mary interest" (whatever that is) in a program? Is
it not necessary for people who have a "primary"
interest in a policy also to wish or attempt to put it
into effect? Could one not conceive of an implementaton structure that includes actors with var
ying interests even opposing ones in relation
to a program, which they interpret differently?
The phenmenological criterion suggested for the
identification of implementation structures fol
lows from the emphasis placed by the authors on
properties of processes of implementation
other than those of the H o o d model: organizatio
nal complexity, self-selection of participants, mul
tiplicity of goals and motives, local discretion.
Yet, if a process of implementation covers a long
er time span, then it may be necessary to lay down
objective criteria for demarcating who is and who
is not part of an implementation structure. Hjern
and Porter also discuss the identification problem:
"Implementation structures are not organizations. They
are comprised of parts of many organizations; organiza
tions are comprised of parts of many programmes. A s
analytic contructs, implementation structures are con
ceptualized to identify the units of purposive action
which implement programmes. They are 'phenmenolo
gical administrative units', partly defined by their parti
cipating members." (Hjern & Porter 1981:222.)

The description of implementation structures as

comprising units that implement programs is, of
course, of little help as it is circular; the distinction
between concrete and abstract units is more projnising as it breaks with the traditional idea of a

The Concept of Implementation

single bureaucracy implementing by itself a policy

which A . Dunsire has modeled in his Imple
mentation in a Bureaucracy (1976) as "perfect ad


werful. Symbolic policy also serves to avoid tackling the

real issue of attempting to change the 'negotiated order'
or upsetting powerful groups which might show up only
too clearly the limits of the policy-makers' power." (Bar
rett & Fudge 1981:276)

"In the treatment of the implementation process in this

volume we have worked on the assumption that when a
decision has been taken at its appropriate level, operationalised into instructions at succeeding levels until
operating level is reached, and so has become an output
to the environment, whatever it was appropriate should
happen at any point in the process has happened. We






If the elements of an implementation structure are

identified as parts of organizations that are not
themselves an organization, then it sounds strange
to read about failures "to identify implementation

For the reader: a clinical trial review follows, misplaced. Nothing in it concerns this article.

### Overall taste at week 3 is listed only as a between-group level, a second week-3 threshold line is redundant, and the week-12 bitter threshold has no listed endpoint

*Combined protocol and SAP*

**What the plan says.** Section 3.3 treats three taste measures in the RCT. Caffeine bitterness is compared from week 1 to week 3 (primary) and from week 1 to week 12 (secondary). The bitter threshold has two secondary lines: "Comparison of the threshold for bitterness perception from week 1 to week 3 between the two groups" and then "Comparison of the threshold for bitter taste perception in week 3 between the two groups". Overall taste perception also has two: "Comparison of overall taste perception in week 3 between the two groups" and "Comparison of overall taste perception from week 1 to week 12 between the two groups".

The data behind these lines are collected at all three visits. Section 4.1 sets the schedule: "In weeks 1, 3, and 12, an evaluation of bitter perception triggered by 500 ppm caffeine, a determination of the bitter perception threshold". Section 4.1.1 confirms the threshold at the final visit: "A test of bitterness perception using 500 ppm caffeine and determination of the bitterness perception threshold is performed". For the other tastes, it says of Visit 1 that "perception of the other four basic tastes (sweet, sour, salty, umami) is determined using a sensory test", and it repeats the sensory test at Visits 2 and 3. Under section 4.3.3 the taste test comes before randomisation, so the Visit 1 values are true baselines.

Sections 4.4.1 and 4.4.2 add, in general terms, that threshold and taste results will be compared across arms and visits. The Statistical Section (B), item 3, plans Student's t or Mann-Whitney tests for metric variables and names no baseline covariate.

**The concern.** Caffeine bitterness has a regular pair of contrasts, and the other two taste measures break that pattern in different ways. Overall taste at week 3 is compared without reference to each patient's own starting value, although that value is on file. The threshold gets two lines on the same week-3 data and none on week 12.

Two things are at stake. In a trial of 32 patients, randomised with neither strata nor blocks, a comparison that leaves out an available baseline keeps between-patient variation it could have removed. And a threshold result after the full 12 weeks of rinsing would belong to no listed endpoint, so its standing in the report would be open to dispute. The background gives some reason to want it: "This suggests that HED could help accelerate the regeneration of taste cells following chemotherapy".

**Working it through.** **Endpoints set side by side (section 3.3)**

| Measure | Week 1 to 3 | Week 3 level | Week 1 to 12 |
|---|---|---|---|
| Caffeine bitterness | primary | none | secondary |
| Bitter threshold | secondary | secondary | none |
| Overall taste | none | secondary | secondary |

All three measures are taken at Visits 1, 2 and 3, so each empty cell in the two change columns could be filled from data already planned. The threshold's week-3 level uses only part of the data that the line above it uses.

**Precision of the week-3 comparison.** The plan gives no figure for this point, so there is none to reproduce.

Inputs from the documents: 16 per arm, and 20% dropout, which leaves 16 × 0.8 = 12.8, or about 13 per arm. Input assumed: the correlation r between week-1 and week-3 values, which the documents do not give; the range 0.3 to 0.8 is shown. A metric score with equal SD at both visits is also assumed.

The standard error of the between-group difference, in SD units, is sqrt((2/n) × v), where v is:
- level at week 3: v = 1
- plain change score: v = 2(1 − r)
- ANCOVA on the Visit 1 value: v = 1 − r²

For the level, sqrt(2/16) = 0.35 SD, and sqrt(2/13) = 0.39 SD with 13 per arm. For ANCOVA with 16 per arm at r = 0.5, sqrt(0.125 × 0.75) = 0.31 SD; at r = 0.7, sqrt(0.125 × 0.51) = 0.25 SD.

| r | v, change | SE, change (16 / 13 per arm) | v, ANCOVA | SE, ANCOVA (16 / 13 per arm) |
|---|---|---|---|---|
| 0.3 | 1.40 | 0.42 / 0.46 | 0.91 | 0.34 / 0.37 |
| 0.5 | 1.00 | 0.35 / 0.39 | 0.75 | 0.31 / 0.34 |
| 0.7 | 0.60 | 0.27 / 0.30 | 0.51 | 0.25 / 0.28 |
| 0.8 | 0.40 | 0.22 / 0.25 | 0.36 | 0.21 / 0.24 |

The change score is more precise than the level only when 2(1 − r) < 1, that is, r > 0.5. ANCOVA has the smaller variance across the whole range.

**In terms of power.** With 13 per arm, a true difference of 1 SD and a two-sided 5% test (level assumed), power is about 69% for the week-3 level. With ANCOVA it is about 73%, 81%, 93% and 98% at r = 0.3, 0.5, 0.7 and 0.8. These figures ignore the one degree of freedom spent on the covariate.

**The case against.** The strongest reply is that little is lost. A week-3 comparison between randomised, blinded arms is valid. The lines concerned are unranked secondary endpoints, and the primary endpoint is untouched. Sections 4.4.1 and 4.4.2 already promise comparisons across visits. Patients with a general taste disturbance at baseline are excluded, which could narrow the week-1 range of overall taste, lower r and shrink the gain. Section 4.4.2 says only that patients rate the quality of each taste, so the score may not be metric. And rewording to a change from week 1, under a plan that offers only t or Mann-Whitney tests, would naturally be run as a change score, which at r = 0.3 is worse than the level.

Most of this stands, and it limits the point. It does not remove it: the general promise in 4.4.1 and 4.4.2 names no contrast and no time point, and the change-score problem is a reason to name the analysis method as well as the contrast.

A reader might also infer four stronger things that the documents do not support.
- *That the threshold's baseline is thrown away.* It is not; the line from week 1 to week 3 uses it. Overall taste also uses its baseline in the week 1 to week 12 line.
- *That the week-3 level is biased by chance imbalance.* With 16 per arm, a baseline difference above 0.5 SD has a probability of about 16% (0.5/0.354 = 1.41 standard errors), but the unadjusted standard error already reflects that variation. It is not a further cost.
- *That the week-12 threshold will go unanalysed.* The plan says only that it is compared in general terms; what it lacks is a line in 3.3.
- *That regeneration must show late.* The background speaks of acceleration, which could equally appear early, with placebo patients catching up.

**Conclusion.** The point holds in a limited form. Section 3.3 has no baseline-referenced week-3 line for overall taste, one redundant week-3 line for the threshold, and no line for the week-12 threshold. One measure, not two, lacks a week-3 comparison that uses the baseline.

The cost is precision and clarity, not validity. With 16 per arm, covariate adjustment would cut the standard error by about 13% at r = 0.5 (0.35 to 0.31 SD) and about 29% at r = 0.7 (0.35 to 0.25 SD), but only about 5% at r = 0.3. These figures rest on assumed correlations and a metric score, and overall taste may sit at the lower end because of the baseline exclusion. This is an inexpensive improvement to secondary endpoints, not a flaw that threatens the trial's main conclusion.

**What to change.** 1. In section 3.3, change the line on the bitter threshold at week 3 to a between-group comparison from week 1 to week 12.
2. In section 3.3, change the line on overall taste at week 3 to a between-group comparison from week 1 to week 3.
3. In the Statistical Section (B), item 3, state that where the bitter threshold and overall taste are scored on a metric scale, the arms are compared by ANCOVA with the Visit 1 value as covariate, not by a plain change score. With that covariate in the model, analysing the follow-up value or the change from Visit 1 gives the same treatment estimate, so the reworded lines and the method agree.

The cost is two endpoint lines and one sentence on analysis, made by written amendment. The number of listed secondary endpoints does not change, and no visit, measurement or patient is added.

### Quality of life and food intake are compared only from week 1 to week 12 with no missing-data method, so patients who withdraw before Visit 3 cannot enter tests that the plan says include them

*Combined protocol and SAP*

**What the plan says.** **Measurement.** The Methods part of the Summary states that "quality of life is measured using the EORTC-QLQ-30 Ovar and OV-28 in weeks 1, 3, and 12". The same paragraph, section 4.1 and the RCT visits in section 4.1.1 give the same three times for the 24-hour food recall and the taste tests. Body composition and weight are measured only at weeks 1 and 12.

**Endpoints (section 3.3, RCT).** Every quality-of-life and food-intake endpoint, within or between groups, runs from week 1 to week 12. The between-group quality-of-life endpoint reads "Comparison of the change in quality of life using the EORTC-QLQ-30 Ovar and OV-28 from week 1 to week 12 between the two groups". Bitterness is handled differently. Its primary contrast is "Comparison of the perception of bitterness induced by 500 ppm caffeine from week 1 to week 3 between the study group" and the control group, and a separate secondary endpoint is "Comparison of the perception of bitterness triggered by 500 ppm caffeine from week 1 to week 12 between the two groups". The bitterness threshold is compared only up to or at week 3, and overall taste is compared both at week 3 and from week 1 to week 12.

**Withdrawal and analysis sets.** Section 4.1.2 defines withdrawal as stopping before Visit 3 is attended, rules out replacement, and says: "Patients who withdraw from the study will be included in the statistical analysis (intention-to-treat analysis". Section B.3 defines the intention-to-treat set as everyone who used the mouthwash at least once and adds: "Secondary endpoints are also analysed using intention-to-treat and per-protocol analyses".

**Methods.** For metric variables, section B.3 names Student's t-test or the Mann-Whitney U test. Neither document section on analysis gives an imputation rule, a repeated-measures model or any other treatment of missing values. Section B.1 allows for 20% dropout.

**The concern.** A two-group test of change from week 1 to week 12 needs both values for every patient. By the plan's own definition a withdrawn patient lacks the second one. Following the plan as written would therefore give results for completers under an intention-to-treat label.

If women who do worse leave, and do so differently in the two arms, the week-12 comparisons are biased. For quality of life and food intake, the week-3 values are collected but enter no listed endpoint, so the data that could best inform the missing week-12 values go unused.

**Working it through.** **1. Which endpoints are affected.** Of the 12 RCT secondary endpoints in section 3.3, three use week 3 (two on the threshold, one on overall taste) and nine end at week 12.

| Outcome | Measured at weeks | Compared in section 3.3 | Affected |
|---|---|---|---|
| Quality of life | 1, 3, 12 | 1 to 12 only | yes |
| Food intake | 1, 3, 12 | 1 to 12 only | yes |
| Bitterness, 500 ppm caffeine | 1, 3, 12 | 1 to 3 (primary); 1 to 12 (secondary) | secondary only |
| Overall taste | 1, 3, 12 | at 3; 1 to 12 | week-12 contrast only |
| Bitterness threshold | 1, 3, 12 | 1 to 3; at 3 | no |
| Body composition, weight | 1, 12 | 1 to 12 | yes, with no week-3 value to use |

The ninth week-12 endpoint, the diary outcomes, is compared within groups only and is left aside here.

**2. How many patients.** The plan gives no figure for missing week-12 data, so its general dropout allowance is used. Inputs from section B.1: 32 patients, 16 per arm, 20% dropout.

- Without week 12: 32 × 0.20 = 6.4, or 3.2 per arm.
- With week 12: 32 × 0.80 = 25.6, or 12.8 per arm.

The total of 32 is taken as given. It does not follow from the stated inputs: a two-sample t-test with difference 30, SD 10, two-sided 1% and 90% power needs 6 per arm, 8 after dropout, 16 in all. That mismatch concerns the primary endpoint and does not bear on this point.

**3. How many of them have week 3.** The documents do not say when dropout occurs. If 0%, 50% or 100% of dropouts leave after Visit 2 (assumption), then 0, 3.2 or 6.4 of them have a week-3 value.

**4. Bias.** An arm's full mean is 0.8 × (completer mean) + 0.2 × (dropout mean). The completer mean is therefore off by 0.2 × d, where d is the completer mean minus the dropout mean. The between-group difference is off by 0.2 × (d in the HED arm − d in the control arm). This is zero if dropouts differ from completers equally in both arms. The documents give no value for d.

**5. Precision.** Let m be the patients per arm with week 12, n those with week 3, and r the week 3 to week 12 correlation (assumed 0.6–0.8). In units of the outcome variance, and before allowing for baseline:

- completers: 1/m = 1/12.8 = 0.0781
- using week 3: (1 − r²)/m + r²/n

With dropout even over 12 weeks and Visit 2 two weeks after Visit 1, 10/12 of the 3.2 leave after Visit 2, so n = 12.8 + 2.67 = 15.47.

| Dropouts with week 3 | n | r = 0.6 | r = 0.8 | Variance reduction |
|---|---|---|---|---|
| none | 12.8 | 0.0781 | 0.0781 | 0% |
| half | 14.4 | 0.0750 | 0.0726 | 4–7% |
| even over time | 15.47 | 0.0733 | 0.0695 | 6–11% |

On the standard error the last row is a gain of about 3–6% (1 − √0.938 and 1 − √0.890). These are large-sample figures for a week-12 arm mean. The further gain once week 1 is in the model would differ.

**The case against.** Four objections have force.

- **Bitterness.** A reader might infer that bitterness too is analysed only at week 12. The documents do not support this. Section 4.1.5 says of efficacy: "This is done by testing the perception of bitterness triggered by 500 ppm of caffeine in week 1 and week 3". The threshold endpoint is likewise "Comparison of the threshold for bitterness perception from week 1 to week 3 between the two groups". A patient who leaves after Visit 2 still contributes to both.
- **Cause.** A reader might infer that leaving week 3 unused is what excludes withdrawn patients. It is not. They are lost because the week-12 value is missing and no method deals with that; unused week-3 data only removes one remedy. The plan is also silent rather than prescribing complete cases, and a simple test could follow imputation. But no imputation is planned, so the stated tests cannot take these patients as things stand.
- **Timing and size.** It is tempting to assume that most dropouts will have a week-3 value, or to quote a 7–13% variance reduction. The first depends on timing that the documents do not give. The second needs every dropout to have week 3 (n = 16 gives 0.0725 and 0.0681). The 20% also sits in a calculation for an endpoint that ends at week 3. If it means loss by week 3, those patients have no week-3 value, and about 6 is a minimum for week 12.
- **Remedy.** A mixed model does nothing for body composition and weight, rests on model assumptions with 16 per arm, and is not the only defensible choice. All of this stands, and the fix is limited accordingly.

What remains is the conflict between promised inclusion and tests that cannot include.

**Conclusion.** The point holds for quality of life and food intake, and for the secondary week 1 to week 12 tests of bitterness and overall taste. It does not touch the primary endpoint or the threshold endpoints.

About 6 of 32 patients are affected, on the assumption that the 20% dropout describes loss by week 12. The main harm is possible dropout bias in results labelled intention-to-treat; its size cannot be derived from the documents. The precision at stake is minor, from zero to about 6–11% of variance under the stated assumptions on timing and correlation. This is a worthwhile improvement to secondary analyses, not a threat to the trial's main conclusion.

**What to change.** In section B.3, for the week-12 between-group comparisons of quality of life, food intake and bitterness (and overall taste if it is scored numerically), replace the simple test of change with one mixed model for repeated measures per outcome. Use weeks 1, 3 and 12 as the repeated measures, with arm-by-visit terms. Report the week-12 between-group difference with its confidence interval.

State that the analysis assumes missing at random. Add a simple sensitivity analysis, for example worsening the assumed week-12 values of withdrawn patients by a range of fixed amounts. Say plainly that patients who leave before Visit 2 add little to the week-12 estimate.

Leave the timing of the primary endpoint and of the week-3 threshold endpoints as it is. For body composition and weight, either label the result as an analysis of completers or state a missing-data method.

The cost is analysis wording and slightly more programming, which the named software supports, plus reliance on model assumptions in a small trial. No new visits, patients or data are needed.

structures as administrative entities distinct from
organizations" (Hjern & Porter 1981:216).
Either an implementation structure is a con
struct, simply a "unit for administrtive analysis",
or "implementation structures are administrative
entities" (Hjern & Porter 1981:219), but not both.
structure is relevant for the analysis of imple
mentation processes, and that in the dynamic per
spective of an implementation one always has to
be aware of the fallacy of reification or misplaced
concreteness. An implementation structure com
prises those actors in one or various organizations
that are responsible for the formation and execu
tion of programs that belong to a policy. Though it
is not necessary to define "implementation struc
ture" phenomenologically, the set of initiators,
formators and implementors is best seen as a unit
for administrative analysis, not as an administrati
ve entity.
as Political
There is yet another argument against the possibi
lity of an implementation process. It is not a very
precise o n e , but its import is to highlight the use of
an implementation process itself as a strategic tar
get for political action. Fudge and Barrett state:
"In this sense policy may become a substitute for action,
to demonstrate that something is being done without
actually tackling the real problem . . . governments or

It is an insight gained from studies of implementa

tion processes not only that the implementors may
resist change or approach both objectives and pro
grams in terms of their own interpretation, but
also that the formator may find it necessary or
advantageous to neglect policy execution. Howe
ver important such findings may be, they hardly
disprove the possibility of successful implementa
tion. The symbolic argument is often backed by
statements to the effect that the policy process
the initiation, enactment and implementation of
policies is typically charaterized by uncertainty,
vaguenes, complixity, conflict and pseudo actions.
Two reminders are not out of place here: (a) the
fact that a process of implementation has these
properties does not preclude the applicability of
the formal concept of implementation; goals may
be accomplished because they were intertwined
with other goals, combined with pseudo political
behavior as well as executed on the basis of exten
sive uncertainty among the participants. From
what is means for a policy to be implemented
the static perspective it does not follow how it is
to be implemented the dynamic perspective; (b)
the extent to which each and every implementa
tion process has more or fewer symbolic elements,
and what the consequences are for the possibility
of goal accomplishment is, of course, an entirely
empirical questioin. If all goals and all program
mes are more the result of pseudo politics, then
implementation is indeed impossible, but this is
not a defect of the conceptual framework. The
observation of symbolism and pseudo action in
implementation processes calls for an attempt to
distinguish between different types of imple
mentation processes.

Varieties of implementation


The logic of the dynamics of implementation for

ces the implementation analyst to be aware of the